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Russia Imposes Retaliatory Import Ban on Agricultural Products

On Aug. 7, Russian President Vladimir Putin issued a decree banning import of many agricultural products from countries that have imposed economic sanctions on Russia as a result of the ongoing conflict in Ukraine. The list of affected countries includes the United States, Canada, Australia, Norway and the 28 members of the European Union.

The ban is to be in effect for a period of one year, although news reports quoted Russian Prime Minister Dmitry Medvedev as stating that it could be lifted earlier, “if our partners demonstrate a constructive approach.”

Because U.S. beef, pork and poultry are on the list of products included in the ban, all export requirements have been removed from the Export Library for Russia and replaced with the following statement:

Russia has banned the import of all beef, pork and poultry and beef, pork and poultry products from the United States. Beginning on August 7, 2014, no certificates for export of these products to Russia should be issued. Information about in-transit shipments certified for export to Russia prior to August 7, 2014, will be provided as soon as it becomes available.

USMEF continues to gather more details on this matter, including how Russian customs officials intend to handle in-transit shipments. Customs officials have issued an instruction letter stating that clearance will be allowed until 12:00 a.m. on Aug. 9, if documents are provided “confirming the actual payment for the imported shipment according to the contract.” USMEF will report further details on clearance procedures for in-transit shipments as they become available.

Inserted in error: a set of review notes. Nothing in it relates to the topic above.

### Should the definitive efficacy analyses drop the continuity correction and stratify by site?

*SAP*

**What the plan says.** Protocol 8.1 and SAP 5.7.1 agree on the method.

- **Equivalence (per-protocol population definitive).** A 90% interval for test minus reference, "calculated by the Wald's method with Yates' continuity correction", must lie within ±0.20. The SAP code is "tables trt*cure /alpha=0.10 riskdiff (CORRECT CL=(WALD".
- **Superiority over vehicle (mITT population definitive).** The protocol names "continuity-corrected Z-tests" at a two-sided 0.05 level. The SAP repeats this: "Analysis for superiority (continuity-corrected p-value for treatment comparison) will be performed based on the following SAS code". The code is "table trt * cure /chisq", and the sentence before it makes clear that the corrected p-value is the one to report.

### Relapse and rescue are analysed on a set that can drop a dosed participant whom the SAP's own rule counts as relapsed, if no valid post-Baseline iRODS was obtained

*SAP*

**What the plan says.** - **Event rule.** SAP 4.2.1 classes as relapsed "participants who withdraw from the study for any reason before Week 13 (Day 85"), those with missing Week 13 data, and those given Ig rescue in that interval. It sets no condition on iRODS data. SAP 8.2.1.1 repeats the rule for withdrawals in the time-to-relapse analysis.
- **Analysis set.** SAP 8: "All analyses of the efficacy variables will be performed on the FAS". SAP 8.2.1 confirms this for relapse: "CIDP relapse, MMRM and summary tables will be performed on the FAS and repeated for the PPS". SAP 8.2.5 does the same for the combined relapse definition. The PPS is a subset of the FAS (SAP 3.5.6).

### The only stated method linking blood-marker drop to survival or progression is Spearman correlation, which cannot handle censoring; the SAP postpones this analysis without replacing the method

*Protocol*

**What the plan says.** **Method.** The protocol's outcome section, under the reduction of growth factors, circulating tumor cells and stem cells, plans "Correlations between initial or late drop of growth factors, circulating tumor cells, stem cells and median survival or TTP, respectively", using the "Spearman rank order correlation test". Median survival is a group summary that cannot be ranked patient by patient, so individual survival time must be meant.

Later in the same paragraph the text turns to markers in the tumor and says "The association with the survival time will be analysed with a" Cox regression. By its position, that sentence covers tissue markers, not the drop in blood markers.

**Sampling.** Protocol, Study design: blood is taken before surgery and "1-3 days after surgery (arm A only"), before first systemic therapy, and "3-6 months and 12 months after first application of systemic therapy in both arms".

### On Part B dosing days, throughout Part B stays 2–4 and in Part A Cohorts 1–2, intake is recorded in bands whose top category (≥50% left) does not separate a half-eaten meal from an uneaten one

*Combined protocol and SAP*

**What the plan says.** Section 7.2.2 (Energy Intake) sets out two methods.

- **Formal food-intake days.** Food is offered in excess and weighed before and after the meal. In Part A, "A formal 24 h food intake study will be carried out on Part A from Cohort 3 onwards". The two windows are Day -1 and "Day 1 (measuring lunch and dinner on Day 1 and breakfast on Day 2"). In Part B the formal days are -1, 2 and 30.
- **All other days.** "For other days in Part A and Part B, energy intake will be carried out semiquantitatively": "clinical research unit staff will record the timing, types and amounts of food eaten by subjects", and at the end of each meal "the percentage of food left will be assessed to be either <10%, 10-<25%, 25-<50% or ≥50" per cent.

USMEF members with questions regarding this situation may email Cheyenne Dixon or Thad Lively or call 303-623-6328.

The following is a brief overview of the state of U.S. pork and beef trade with Russia, prior to this decree being issued:

Russia suspended all imports of both U.S. beef and pork in February 2013, due to its policy on the use of beta agonists in livestock production. U.S. beef has been effectively shut out of the market since that time, although one U.S. veal plant was approved to ship to Russia.

U.S. pork was also shut out of the market until March of this year, when Russia agreed to resume imports of U.S. pork produced under certain conditions, including documentation that the animals from which the pork is derived have not been fed beta agonists. Only two pork slaughter plants regained approval to export to Russia, so this year’s cumulative pork/pork variety meat exports are far below the volumes shipped prior to the February 2013 ban. However, monthly totals had been increasing:

  • March: 284 metric tons (mt), valued at $648,000
  • April: 1,429 mt, valued at $6.4 million
  • May: 6,851 mt, valued at $22.7 million
  • June: 9,371 mt, valued at $34.3 million

In 2012, the last full year in which the U.S. industry had access to the Russian market, export totals were:

  • Beef/beef variety meat: 80,408 mt valued at $307 million
  • Pork/pork variety meat: 98,830 mt valued at $281.7 million

CanadianPorkExports

As for the impact on Russia’s other trading partners, it is important to note that Russia had already suspended pork imports from the EU in late January due to findings of African swine fever in Lithuania and Poland. Beef imports from Australia have been suspended since early April due to Russia’s enforcement of a hormone ban.

In the red meat sector, the product most impacted by Russia’s retaliatory sanctions is likely to be Canadian pork. Through June, Russia was Canada’s third-largest pork export market at 80,539 mt – more than double the volume from the same period last year and accounting for about 15 percent of Canada’s total exports. Russia must now rely almost entirely on Brazil and Chile for its pork imports, which were already running 40 percent below last year’s low levels.

With the United States and Australia absent from the Russian beef market, Russia’s primary beef suppliers are Brazil and Paraguay – which have accounted for about 50 percent and 20 percent, respectively, of Russia’s 2014 beef imports.

Data sources: USDA and Global Trade Atlas